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More foreigners coming to live in China

2014-06-02 10:18 Shanghai Daily Web Editor: Gu Liping
A foreigner inquires about visa and residence permit issues at an exit-entry administration office in Pudong, Shanghai. — Dong Jun

A foreigner inquires about visa and residence permit issues at an exit-entry administration office in Pudong, Shanghai. — Dong Jun

China is growing into an increasingly attractive migrant destination, with the number of immigrants soaring by 35 percent during the first decade of the 21st century.

That's according to the 2013 World Migration Report, released and translated a week ago by the Center for China and Globalization, an independent, non-profit think tank based in Beijing.

"But compared with China's high-speed development, it's still not enough," the organization's director-general, Wang Huiyao, told the Mirror, a Beijing-based legal newspaper. "Just because many Chinese elites are going abroad, we are desperate for more talents to come in."

The report also reveals a new trend that more people are moving from high-income countries to low-income nations in recent years, although the numbers are still relatively small, comprising 3-6 percent of global migration.

According to the report, China had 685,775 immigrants at the end of 2010, 35 percent more than that at the beginning of 2000. "Undoubtedly China is becoming a very appealing migrant destination," Wang said.

Andereas Kohl, 38, has been working as an engineer in a car company in Shanghai for about six years. The German cites China's dynamics and fast development as the biggest reason for settling down in China.

"China's automobile industry is in its prime and it needs people like us. For me, I can easily find a job and do what I'm good at here," Kohl said.

The World Migration Report indicates that economic opportunity is the biggest motivation for the global migration flow from developed to underdeveloped regions. It points out that northern countries are faced with financial crisis, while the southern countries have emerging new economies that are in need of technical talents.

China magnet for migrants

Due to rapid development and demographic changes, China is a lure for migrants. Labor shortages result in rising wages and more demand for foreign workers.

In addition, China is becoming headquarters for numerous international companies and institutions, and the expansion of multinational companies induces overseas Chinese to return to the country.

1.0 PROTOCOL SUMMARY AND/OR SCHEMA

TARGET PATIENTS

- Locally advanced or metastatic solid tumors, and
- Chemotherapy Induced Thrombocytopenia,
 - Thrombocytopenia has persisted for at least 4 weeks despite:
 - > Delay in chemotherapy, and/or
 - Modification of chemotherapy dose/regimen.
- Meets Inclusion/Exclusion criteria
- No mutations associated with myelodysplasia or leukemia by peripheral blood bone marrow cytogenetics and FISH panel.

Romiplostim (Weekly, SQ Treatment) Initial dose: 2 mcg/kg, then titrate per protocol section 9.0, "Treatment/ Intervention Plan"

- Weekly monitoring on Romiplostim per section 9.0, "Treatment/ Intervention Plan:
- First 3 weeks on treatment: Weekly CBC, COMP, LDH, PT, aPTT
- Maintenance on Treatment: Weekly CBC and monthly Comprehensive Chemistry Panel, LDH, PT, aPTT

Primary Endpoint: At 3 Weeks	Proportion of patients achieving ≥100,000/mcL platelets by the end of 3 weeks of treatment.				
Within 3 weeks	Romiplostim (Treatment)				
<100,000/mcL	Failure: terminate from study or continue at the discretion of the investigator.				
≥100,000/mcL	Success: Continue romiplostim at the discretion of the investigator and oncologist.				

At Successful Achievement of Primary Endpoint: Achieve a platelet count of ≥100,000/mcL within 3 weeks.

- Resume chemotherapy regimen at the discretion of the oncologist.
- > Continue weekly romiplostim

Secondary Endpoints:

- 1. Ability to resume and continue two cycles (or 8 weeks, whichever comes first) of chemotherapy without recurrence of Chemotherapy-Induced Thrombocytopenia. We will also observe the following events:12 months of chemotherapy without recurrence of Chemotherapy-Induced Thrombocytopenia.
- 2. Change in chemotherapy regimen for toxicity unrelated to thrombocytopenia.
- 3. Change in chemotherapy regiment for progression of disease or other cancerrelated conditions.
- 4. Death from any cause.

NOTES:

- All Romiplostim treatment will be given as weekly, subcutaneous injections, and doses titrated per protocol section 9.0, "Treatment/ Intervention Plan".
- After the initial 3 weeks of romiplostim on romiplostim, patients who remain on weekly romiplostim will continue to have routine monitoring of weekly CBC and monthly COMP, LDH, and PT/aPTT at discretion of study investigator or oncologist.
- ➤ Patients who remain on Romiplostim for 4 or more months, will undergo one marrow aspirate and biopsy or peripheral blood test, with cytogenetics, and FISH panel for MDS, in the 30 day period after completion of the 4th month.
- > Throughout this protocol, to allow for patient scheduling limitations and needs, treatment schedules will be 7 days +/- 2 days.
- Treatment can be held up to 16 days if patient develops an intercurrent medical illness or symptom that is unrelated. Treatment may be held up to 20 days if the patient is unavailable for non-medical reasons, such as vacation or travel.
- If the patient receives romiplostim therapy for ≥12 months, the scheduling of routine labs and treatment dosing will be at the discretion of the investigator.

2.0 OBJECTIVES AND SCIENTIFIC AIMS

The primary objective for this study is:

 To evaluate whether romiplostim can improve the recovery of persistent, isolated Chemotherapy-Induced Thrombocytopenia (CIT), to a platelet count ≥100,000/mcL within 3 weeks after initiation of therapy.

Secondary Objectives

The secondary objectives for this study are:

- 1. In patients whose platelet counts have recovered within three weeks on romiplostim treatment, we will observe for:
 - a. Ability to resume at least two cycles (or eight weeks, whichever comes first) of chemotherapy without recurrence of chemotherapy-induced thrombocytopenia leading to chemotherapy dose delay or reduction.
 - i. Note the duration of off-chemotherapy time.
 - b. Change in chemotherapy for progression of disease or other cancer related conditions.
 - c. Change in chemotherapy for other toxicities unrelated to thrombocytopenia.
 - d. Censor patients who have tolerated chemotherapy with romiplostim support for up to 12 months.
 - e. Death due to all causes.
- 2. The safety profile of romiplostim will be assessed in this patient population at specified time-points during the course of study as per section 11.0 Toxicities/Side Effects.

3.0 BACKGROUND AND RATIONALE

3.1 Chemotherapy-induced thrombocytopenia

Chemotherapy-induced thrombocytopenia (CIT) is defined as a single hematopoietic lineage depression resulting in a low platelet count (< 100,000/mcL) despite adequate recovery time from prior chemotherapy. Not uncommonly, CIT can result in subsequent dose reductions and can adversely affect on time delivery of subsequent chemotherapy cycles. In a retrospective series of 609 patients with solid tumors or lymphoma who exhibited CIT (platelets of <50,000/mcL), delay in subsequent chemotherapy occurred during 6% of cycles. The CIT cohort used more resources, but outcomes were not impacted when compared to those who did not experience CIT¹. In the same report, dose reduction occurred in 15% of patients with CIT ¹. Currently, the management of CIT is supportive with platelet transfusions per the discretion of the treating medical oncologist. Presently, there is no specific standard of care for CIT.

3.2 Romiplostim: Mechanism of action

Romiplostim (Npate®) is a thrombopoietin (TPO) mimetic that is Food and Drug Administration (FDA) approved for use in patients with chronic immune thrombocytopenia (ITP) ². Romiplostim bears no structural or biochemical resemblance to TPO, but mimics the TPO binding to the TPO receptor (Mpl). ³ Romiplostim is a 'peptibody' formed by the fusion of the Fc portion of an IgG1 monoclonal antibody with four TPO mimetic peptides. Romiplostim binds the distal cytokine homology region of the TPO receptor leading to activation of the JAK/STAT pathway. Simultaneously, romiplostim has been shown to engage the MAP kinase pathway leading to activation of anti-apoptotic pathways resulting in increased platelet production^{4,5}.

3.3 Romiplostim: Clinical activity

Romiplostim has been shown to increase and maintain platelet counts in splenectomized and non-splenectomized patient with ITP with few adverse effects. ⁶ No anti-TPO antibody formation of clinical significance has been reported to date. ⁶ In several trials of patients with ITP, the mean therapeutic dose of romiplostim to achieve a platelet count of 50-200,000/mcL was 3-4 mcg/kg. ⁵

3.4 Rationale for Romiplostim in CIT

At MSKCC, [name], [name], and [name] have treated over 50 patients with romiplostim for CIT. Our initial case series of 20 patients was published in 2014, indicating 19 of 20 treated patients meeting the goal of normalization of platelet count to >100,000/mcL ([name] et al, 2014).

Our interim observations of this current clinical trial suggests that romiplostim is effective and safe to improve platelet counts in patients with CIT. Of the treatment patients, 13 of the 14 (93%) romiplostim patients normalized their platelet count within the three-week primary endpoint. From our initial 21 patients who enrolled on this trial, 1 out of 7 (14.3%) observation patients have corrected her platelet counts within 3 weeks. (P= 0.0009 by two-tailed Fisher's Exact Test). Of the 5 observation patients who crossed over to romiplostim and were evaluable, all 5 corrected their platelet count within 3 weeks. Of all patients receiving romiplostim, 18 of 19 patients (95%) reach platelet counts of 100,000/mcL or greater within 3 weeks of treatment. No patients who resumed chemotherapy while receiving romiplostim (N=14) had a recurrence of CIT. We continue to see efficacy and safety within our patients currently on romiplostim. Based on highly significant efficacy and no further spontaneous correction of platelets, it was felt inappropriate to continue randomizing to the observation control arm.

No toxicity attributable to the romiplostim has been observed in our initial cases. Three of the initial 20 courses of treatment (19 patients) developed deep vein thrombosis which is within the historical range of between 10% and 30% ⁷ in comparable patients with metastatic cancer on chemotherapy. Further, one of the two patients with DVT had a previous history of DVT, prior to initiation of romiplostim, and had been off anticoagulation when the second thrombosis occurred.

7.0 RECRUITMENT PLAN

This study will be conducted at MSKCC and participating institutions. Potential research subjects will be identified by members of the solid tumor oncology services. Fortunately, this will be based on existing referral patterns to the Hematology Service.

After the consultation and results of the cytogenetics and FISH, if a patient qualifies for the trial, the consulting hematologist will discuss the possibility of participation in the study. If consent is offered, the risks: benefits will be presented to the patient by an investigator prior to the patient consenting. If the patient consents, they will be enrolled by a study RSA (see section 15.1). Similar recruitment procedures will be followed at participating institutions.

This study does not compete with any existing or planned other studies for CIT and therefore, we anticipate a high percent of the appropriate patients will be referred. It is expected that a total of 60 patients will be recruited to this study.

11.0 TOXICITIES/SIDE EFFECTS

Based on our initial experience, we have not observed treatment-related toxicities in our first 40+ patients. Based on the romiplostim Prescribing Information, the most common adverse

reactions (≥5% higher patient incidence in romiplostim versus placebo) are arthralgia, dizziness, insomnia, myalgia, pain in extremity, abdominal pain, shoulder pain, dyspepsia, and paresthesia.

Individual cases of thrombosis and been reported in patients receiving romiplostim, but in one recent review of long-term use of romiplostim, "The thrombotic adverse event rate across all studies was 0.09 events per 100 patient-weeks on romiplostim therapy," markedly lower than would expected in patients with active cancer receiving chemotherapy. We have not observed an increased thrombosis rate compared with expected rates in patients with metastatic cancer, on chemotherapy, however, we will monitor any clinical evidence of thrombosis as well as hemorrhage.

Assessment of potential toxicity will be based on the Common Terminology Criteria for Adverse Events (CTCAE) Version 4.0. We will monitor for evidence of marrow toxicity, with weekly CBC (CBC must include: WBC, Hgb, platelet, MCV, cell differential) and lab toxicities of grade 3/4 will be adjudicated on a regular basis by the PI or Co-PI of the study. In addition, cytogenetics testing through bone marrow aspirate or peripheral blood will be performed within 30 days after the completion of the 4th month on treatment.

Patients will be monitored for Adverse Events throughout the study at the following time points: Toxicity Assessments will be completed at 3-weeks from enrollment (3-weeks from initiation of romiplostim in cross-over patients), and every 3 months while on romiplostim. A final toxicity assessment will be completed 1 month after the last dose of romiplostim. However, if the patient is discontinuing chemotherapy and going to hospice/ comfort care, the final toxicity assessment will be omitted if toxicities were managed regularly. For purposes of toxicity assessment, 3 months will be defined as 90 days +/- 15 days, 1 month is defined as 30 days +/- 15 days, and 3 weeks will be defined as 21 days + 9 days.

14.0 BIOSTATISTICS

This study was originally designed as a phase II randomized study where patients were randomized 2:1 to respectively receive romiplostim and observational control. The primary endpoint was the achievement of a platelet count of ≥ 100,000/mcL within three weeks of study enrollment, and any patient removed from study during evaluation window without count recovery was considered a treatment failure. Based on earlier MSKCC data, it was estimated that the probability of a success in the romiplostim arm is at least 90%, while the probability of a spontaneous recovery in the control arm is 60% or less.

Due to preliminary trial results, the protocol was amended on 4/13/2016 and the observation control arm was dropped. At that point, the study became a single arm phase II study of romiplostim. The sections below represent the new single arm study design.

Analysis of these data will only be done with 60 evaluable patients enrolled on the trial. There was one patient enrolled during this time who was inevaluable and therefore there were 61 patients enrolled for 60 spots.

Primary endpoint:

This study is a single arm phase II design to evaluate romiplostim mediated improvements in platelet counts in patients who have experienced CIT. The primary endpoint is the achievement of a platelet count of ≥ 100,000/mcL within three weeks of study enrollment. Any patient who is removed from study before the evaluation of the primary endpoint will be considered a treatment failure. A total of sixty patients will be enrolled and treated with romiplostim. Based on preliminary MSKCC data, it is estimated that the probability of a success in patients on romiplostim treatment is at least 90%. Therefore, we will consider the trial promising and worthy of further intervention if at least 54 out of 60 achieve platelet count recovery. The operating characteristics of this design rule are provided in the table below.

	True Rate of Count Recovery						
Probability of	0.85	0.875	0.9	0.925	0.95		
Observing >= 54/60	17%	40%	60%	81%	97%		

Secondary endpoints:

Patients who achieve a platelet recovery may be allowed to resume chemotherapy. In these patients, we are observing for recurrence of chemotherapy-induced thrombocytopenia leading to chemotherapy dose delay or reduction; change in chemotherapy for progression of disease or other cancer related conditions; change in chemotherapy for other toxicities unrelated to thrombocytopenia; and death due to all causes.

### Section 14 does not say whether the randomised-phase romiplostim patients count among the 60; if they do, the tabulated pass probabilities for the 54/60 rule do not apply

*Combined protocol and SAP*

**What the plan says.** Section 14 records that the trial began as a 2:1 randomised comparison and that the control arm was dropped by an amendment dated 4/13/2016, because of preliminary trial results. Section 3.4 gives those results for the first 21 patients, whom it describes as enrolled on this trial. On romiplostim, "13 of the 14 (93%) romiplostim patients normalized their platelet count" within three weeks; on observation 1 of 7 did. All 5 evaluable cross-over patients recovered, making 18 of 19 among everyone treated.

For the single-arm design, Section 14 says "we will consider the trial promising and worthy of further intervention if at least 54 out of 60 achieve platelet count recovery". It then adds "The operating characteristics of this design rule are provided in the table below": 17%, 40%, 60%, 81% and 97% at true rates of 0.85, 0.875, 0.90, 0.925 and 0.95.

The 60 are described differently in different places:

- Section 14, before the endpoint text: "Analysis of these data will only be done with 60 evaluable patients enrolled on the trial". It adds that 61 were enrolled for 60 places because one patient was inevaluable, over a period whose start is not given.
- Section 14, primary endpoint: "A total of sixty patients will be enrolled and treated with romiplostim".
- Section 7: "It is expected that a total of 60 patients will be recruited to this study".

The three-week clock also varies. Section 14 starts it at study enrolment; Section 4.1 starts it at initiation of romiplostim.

Statistics show that in 2011, the number of returned overseas students exceeded those who studied abroad for the first time — by 50 percent.

Having lived in Suzhou, Jiangsu Province, for almost four years and married to a Chinese woman with two kids, Professor Jean-Francois Vergnaud has made the city his second home. "I love the country and the city. It's my home now," he said.

However, there is one thing that upsets the Frenchman. He is anxious to get a green card — permanent residence in China for foreigners. For now, he can only wait. Meanwhile, Vergnaud has to extend his work visa every year, a major inconvenience.

China's green card, many expats joke, is the world's hardest card to get. According to the Management of Permanent Residence in China for Foreigners, launched in 2004, one condition for a green card is that a foreigner must marry a Chinese spouse for at least five years and stay in China for at least nine months every year with a stable income and a place to live.

The green card system was implemented in 2004, and only about 4,700 cards were issued by the end of 2011, on average of just 248 a year. In contrast, more than 600,000 foreigners had settled down in the country at that time.

David Mok of Canada has been living in Shanghai for about six years. He has bought a flat and married a Shanghai woman, but he is still applying for his green card. "It feels like the country doesn't welcome us very much," he said with a bitter smile.

The latest statistics reveal that there are more than 800,000 foreign migrants in China, while the number of Chinese settling down overseas has reached almost 10 million. Wang called this phenomena "migrant deficit."

Most Chinese going abroad are from the country's elite and wealthy class, while migrants moving in are often from developing countries and regions, according to an agency specializing in immigration business in Beijing.

The migrant deficit and difference, Wang said, is due in part to China's work permit, visa, green card and the nationality system not yet being open.

"Talents need to flow. China has not set up a complete migration system to cope with the global competition of human resources," said Liu Guofu, a law professor at Beijing Institute of Technology.

"China has opened its door for various global economies, and it's time for the country to open to the talents from the world," Wang said. "People going out, we need more coming in."

He pointed out that in the future, China should create an internship work visa for foreign students, improve the green card issue rate, lower the threshold for green card applications and launch a China citizenship path for foreigners.

"Each country wants to attract talents and reject those who cannot make contribution. So it's urgent for China to perfect migrant laws and regulations," Liu said.

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